If you need more (who could possibly have enough?) foam disks and plates, I have the Hamanaka 6" Disks, Hamanaka Plates, Beadsmith 6" Disks with Handle, Beadsmith Mini Disks and Beadsmith Thick Mini Disks. 

Need more bobbins? I have these too and they are the super nice quality plastic bobbins that never disappoint! 

Try Something New - Edo Yatsu
Kumihimo is fascinating. There are ka-zillions of gorgeous braid structures; some that are easy and some that are very intricate and difficult. Some braiders are happy with the basics and some will want to explore and try new braids. 

Over the next few newsletters, I will be introducing some new braids that can be done on the disk and the Marudai. 

The braid I will talk about this time is the Edo Yatsu. It is another 8 strand braid; considered round in some books and hollow in others. Instead of the elements moving across the disk (or mirror if you are on a Marudai) the elements in the Edo Yatsu structure go around the disk (mirror) thus creating a hollow (and round) braid. 

Often, when I am playing with new braids or teaching a class, I suggest that braiders use a cotton yarn like Patons Grace. That is what I have used in all of the braids above. In some of the braids above, I have used one end per element and in some of the braids I have used 2 ends per element. In this way, I get a braid that is twice as thick but still only 8 elements! You can see some of the braids are in pairs; one thinner and one thicker.

Kumihimo Foam Disk

The first set of diagrams shows how to braid the Edo Yatsu on a foam disk. You may use a 6" disk or a mini and it will not make any difference. I prefer the mini disk! It is also important when you are learning new braid structures to look at the Point of Braid (or point of braiding). This is your beacon - when you get lost, the structure in the point of braid is what you need to get back to! 

To get started, select two colors of whatever fiber you would like to use. I usually cut my sample strands at 24" each. That would be 4 strands Col A at 24"  and 4 strands Col B at 24". You could also cut 2 stands of each color each 48"(twice as long, half as many) and fold in the middle. Position your threads on the disk as shown in the instructions and start experimenting.  You should take a look at  the  diagrams, make note of  the  movements, braid a few sequences and  then  put  the  diagrams away. I have placed the colors in this exercise so that you are always moving the same colors in the N & S moves (i.e. in sequences 1 & 2 you move N=Green and S=Green) and the same colors in the E & W moves (i.e. in sequences 3 & 4 you move E=Green and W=Green). If you get to a place where you are not moving like colors, then you know you made a mistake. Once you have the braid mastered, you may place the colors where you like and discover fun new patterns.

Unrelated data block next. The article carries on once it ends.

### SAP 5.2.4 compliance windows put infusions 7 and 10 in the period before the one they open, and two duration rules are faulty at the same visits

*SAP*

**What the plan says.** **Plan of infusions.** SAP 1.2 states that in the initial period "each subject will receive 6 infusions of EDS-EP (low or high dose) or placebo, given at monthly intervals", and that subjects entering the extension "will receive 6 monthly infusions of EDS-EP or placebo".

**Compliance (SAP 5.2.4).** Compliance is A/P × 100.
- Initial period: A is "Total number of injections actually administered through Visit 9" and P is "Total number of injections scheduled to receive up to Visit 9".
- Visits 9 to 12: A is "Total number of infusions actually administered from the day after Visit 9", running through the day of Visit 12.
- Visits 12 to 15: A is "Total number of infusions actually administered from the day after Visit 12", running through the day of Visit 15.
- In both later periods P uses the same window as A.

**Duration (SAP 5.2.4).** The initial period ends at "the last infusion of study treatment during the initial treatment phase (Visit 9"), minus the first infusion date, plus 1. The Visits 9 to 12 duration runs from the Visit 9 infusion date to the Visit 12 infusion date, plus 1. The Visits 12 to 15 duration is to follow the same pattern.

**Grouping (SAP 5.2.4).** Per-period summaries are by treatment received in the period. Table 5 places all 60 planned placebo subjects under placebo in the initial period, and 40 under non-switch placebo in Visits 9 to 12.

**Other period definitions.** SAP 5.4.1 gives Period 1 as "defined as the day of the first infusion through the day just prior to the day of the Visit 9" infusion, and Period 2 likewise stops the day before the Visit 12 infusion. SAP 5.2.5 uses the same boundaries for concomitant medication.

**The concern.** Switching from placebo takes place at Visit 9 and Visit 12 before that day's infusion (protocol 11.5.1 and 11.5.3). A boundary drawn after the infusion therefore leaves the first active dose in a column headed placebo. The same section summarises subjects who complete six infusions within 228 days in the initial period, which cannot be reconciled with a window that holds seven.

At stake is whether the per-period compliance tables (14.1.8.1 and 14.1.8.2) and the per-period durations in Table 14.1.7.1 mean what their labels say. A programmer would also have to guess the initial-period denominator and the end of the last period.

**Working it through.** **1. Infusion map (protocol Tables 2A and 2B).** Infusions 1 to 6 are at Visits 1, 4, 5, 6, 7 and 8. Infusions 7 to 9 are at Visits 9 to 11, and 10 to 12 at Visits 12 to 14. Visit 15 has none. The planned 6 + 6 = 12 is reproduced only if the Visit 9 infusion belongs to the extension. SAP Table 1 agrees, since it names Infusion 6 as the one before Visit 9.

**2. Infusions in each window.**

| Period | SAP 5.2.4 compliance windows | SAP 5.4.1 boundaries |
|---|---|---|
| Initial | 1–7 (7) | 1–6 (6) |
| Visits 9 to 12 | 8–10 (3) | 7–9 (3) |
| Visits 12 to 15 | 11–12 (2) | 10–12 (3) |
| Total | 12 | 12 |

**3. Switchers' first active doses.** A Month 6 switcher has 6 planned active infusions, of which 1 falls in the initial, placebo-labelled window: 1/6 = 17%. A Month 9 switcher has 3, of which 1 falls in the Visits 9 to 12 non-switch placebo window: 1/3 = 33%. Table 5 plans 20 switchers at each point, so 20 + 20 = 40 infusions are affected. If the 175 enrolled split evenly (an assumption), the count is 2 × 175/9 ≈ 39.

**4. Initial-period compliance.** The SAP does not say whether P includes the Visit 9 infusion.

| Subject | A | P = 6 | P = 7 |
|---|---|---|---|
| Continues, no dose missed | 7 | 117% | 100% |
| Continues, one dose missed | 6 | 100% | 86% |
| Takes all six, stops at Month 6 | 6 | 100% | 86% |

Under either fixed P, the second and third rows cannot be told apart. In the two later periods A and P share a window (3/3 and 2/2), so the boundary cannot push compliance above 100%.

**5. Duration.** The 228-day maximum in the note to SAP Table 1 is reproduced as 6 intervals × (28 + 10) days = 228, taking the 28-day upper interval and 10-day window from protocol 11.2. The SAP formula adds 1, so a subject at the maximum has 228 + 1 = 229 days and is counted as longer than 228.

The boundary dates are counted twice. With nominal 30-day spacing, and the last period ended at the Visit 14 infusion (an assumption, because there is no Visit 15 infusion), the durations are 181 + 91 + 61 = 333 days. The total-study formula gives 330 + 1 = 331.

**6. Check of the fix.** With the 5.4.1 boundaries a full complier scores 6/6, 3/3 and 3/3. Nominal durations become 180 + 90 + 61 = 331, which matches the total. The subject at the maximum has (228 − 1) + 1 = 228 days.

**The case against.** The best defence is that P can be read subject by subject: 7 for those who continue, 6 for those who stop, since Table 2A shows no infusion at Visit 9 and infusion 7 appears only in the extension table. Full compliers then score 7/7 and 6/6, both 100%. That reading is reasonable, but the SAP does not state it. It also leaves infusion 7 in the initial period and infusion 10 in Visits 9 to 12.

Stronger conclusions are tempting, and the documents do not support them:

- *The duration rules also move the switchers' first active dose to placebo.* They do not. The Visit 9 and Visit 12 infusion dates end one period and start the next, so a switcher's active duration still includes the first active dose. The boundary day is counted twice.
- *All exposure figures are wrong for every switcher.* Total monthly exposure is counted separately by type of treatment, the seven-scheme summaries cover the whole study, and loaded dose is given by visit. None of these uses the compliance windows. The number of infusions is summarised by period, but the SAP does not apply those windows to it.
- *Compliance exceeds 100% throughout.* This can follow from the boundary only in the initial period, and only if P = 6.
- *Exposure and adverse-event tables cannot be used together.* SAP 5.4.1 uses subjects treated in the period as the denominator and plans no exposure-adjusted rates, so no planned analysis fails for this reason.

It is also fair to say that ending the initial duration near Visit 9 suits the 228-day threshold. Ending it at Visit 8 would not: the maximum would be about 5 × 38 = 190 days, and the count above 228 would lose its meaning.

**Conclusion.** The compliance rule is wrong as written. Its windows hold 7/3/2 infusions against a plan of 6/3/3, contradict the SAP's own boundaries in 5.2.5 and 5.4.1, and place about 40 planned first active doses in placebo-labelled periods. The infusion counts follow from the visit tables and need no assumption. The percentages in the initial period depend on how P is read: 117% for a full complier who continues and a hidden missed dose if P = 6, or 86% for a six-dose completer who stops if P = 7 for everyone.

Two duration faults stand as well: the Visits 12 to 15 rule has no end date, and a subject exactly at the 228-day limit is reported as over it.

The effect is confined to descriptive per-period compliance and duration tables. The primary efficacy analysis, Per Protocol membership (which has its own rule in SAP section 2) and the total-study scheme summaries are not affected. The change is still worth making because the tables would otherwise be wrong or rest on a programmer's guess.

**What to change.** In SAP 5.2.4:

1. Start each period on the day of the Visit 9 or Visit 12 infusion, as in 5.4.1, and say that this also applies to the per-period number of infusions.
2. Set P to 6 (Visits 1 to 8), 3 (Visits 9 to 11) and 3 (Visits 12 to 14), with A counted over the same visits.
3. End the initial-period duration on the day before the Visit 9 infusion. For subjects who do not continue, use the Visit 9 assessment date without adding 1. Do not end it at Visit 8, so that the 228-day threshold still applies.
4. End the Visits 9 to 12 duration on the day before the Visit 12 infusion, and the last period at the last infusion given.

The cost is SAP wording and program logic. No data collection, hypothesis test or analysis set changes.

(N=North, S=South, E=East, W=West)



If you are braiding on a Marudai, here are the braiding diagrams that you need. You should take a look at the diagrams, make mental notes of the movements, braid a few sequences and then put the diagrams away. Certainly it would be easier if I was sitting next to you but since that won't work I can only share what I do. When I braid on the Marudai, I look at the braiding sequence, note the moves, create a little mantra that will help me remember and then I put the diagrams away. With the Edo Yatsu, I would see that moves 1 and 2 are both clockwise moves and 3 and 4 are both counterclockwise moves. So I know starting the braid that I will make two clockwise moves and then two counter clockwise moves. I can also see that within each of those moves I am always hopping one element. In step one I would pick up both my North and South elements and in a clockwise direction I would "hop one". In sequence #2, right where I have set down my first two elements, I pick up the neighbors and "hop one". The first 2 sequences are complete. Sequences 3 and 4 are the same moves but going counterclockwise. My "mantra", for lack of a better word right now, might go something like "hop one, hop one" (1 & 2) and then "hop one, hop one" (3 & 4). After you are more experienced, you will also be noting uppers and lowers to direct your moves but you can save that for later! Cut 8 strands as noted above. You may want to cut them a little longer for the Marudai. Place the colors in the same positions as described above.


(R=Right, L=Left)



Remember, always make it fun.
If you get frustrated,
take a break and come back to your braiding later.
Fresh eyes are a good thing!
Sale Items 
Grab 'em while I have them!

Toggle, Swirl and Hook & Eye Glue in End Caps

3.2 and 6.2 Silver Hook & Eye Glue in End Caps $1.25 / each
3.2 and 6.2 Silver Swirl Glue in End Caps $1.25 / each
3.2 and 6. 2 Silver Toggle Glue in End Caps $1.25 / each

3.2 and 6.2 Gold Hook & Eye Glue in End Caps $1.25 / each
3.2 and 6.2 Gold Swirl Glue in End Caps $1.25 / each
3.2 and 6.2 Gold Toggle Glue in End Caps $1.25 / each

Assorted 8/0 Miyuki and Toho Seed Beads  
Click here.... $1.15 to $1.60 / 11 grams

Assorted 6/0 Miyuki and Toho Seed Beads

Knitting & Kumihimo Trip - 2016
Guanajuato & San Miguel de Allende, Mexico 
The 2016 Knitting & Kumihimo Trip has been announced and we are going to Guanajuato & San Miguel de Allende, Mexico (Feb. 28 to March 11, 2016).

The trip is filled and the waiting list is growing. I say, with positive suggestion, if you are interested you should sign up. Alot can happen between now and February 2016 and if you are meant to be on this trip, it could just work out. I believe in SERENDIPITY!

Gentle Reminder!
I speak for myself and several others. Kumihimo is busting at the seams. There are creative ideas everywhere. We are inspired, all the time, by the things that we see. It's fun to experiment, it's fun to be proud of what you have created but if you are using somebody else's pattern (or design), please give them credit. If you are selling those items on Etsy or another site, give the designer credit. If you decide you want to write a tutorial, make sure you write it with all of your own words.  Copyrighted patterns are not to be copied, shared electronically, given to friends & members of the guild or used for teaching purposes without express consent of the author. Thank you. Be respectful.